BHF Alumna Dr Sarah Clarke is the BHF’s newest trustee, joining in October 2018. She is a consultant interventional cardiologist at Royal Papworth Hospital, Cambridge. From 2015-18 was President of the British Cardiovascular Society (BCS). Sarah hopes to strengthen the BHF’s relationship with the NHS, with our diverse communities. Also, to contribute to the expansion of BHF’s world-leading research programmes which translate into real benefit for patients.
BHF’s relationship with the NHS
The BHF provides outstanding advice and educational resources for patients, which compliment, that provided by clinicians and allied healthcare professionals. But with so much information available online it is easy for patients to feel overwhelmed.
So what could we do? Focussing on NHS patient pathways. Providing a portal of relevant up-to-date information as patients make their journey along a pathway would be invaluable to patients and staff.
We also need a patient-held record where patients can take ownership of their medical history, medication, results and progress. This then could be shared with medical professionals in clinics, in hospital and during rehabilitation. Linking it to the pathway information resource would make life a lot easier for our patients and healthcare professionals.
Data is vital for evaluating quality of NHS services and cost effectiveness through audit. But also to advance cardiovascular medicine through research.
Collating data along the patient pathway and linking with other relevant subspecialties would provide a unique and valuable resource. This is where our data science initiative can have real impact on healthcare delivery and patient outcomes. The BHF is also uniquely positioned to bring together clinicians, basic scientists, allied healthcare professionals and patients as a ‘think-tank’ for future research initiatives.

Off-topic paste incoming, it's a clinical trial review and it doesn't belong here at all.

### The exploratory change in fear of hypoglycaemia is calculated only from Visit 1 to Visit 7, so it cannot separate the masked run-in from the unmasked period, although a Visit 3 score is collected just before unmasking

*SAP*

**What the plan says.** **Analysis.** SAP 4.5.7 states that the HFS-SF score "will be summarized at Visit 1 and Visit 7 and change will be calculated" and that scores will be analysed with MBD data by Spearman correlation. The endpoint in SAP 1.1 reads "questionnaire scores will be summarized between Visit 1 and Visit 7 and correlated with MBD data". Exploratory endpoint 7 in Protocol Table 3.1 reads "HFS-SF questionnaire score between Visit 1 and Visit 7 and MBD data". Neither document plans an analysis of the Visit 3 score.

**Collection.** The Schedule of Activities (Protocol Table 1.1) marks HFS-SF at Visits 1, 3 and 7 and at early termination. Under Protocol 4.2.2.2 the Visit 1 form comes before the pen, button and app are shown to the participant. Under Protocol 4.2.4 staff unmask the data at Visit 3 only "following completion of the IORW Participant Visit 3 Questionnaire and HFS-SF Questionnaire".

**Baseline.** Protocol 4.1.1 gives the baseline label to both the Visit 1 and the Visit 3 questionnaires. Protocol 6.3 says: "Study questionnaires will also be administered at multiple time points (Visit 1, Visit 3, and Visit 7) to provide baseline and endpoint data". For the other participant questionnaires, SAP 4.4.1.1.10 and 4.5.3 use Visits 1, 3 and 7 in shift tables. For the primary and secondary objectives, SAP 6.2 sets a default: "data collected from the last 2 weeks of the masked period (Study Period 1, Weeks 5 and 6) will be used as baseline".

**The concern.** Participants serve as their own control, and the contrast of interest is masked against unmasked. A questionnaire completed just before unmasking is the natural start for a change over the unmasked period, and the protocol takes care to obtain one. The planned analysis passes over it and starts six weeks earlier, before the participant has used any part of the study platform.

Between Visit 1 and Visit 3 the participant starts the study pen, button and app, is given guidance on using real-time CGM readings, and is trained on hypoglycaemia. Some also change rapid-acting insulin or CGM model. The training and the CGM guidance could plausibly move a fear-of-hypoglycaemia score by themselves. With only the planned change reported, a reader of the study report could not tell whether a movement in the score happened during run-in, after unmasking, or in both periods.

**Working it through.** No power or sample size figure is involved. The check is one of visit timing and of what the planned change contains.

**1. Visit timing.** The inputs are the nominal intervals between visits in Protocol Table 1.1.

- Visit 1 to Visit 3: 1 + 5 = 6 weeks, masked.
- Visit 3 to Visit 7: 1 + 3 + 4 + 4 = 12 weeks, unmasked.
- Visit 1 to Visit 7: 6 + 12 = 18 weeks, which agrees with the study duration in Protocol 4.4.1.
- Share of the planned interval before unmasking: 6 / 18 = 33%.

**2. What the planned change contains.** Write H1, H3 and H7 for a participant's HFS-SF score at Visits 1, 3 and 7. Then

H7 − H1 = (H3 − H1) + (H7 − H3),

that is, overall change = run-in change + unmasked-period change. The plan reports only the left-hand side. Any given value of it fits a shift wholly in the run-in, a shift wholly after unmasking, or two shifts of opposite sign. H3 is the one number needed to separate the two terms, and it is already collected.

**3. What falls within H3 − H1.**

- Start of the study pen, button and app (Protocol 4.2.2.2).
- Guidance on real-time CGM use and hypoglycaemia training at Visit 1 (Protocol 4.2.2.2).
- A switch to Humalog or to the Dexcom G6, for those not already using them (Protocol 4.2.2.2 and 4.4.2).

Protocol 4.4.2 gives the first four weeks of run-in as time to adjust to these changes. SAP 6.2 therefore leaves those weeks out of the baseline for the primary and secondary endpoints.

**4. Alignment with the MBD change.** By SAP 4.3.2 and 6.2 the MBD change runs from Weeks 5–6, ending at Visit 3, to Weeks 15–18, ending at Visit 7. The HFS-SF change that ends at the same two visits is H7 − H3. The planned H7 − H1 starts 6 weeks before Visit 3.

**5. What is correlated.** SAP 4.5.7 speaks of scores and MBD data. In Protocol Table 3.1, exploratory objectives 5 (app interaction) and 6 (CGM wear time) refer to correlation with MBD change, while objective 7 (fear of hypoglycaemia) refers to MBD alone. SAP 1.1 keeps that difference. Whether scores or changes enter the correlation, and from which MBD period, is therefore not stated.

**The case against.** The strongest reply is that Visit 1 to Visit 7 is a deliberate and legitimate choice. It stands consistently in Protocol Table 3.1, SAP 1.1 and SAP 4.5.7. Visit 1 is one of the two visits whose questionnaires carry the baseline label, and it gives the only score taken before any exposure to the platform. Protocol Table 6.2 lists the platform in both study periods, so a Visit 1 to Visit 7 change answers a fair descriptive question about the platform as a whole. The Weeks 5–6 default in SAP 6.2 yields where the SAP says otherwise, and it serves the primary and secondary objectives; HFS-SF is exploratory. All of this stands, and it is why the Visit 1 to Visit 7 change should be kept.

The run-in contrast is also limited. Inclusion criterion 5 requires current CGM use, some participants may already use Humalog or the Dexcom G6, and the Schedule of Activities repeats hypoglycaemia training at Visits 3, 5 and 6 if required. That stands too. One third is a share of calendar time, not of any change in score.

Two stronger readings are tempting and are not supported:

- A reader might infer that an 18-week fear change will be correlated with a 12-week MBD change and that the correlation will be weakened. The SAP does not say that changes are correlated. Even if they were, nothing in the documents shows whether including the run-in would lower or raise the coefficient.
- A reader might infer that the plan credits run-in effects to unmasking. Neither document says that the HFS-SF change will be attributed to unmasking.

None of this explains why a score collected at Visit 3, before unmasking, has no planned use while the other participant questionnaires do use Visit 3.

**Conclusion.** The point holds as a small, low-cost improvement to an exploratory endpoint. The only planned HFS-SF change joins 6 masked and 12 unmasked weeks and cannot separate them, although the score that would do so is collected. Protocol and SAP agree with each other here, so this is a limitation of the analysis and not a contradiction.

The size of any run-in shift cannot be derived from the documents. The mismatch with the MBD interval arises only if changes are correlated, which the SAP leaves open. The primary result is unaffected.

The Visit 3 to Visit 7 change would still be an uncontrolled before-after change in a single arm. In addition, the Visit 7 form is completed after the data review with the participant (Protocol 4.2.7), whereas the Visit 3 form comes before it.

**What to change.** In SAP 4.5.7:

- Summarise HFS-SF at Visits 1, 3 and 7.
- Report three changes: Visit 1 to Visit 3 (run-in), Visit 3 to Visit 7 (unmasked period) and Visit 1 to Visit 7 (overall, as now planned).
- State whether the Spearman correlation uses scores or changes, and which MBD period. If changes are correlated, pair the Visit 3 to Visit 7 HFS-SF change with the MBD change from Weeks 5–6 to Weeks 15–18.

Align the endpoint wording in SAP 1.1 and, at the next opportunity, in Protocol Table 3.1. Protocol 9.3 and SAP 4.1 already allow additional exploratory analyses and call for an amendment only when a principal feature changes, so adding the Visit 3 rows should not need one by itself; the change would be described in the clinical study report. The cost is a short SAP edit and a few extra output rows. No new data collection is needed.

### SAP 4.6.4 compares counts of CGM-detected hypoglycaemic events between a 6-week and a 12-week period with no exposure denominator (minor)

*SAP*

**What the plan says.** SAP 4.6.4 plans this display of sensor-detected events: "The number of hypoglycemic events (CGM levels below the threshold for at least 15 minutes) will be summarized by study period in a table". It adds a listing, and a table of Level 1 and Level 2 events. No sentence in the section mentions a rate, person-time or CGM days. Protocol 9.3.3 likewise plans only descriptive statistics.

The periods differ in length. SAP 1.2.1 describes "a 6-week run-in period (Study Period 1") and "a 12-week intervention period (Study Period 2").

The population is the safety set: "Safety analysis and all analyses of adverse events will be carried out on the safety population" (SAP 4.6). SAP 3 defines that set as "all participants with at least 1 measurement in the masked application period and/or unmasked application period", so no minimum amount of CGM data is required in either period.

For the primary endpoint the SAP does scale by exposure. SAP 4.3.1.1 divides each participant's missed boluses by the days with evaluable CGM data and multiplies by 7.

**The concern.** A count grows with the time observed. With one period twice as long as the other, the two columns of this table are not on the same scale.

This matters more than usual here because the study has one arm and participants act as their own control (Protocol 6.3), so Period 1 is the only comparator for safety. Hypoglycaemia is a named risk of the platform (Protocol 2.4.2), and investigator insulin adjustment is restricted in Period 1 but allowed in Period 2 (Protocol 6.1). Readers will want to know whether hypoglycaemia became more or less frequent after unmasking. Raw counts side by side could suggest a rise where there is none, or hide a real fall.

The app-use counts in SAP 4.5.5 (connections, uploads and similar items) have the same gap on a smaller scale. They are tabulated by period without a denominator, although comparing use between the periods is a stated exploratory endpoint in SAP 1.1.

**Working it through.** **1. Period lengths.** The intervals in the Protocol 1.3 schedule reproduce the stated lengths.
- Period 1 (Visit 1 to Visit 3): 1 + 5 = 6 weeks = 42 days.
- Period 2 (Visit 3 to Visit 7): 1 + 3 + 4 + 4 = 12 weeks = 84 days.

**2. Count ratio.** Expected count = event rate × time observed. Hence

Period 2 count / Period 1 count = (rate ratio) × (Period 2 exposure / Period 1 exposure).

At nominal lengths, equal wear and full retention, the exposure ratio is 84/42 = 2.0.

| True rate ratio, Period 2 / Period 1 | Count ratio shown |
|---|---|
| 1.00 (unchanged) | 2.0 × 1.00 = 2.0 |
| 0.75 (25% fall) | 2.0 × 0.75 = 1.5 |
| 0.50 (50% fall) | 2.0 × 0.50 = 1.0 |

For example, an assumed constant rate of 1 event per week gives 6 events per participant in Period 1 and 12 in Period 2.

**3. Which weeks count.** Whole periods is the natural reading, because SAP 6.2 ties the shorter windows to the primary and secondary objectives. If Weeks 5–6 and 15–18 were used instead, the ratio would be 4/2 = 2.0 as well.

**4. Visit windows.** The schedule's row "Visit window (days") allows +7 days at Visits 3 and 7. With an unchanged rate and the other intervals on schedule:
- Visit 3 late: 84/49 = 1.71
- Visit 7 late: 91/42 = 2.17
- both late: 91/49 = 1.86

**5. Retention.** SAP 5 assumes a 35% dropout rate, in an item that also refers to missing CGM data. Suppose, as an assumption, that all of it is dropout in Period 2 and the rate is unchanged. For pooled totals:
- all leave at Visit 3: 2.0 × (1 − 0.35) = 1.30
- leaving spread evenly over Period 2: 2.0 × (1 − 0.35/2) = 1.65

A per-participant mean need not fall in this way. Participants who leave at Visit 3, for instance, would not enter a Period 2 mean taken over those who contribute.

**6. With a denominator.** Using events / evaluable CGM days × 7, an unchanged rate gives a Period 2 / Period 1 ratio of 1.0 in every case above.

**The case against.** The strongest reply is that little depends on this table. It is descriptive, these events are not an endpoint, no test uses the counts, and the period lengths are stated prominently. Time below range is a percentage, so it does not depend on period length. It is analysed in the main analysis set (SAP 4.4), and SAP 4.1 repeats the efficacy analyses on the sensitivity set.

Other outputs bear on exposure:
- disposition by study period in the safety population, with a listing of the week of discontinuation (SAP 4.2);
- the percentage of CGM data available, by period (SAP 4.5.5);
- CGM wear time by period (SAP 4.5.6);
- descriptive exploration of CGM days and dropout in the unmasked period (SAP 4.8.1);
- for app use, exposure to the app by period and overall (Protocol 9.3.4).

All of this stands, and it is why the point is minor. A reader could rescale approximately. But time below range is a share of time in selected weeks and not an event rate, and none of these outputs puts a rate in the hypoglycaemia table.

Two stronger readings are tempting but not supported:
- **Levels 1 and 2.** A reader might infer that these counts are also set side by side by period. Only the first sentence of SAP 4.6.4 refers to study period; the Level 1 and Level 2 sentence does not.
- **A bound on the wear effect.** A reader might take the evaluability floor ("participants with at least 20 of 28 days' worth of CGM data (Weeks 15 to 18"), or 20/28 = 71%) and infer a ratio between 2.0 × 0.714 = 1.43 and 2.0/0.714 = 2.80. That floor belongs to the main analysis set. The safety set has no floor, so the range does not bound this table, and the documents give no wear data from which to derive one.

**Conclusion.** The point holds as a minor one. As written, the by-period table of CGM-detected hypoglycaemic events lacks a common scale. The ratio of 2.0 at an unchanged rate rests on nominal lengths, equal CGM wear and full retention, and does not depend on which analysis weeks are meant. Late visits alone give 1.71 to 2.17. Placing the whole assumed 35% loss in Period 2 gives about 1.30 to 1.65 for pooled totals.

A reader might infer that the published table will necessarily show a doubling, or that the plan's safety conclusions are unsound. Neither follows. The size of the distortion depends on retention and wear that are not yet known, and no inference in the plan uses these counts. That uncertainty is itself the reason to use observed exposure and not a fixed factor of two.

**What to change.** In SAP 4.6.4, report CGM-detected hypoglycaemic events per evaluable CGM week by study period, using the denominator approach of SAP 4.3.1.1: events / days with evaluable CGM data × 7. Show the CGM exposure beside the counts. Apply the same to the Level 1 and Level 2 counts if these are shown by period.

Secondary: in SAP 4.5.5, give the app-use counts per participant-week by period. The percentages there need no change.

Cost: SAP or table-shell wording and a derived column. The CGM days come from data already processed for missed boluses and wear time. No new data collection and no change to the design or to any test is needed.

Conferences allow time to get up to date with clinical cardiology and latest research. But they also allow time to network with colleagues across the globe in the same specialty.
The face-to-face exchange of ideas is still invaluable. Clinicians, researchers and industry need to interact to generate ideas, collaborate and extend the boundaries of cardiovascular care.
Conferences must, however, be made more accessible to those who cannot attend. The carbon footprint for conferences, the costs of running them, and the total delegate costs are high, especially since sponsorship has almost disappeared.
Live streaming of lectures, scheduled streamed or recorded highlights and the availability of presentations after the event are all becoming essential elements for a successful conference.
As clinicians, it is vital we consider the patient perspective and their feedback. However, it is crucial to get the right patients involved where committees are concerned. They must represent the wider patient view but be able to develop, or have, an understanding of the basic terminology and concepts relevant to the cardiovascular area they are contributing to.
The New Royal Papworth Hospital and Cardiovascular Research Institute
The move to the new hospital brings opportunities for Royal Papworth to build on its reputation as a leading cardiovascular centre in the UK and, with improved transport links, opens up a global market. The new hospital, in the largest biomedical campus in Europe, is a state-of-the-art facility designed around patient pathways.
A new Cardiovascular Research Institute is planned to be built alongside the hospital, supported in part by the BHF. This will facilitate local, national and international clinical research trials and basic science research. Contributing to the innovation of new devices and technologies of the future through collaboration with start-up companies, industry and research-funding bodies. We look forward to moving to our new home in April 2019.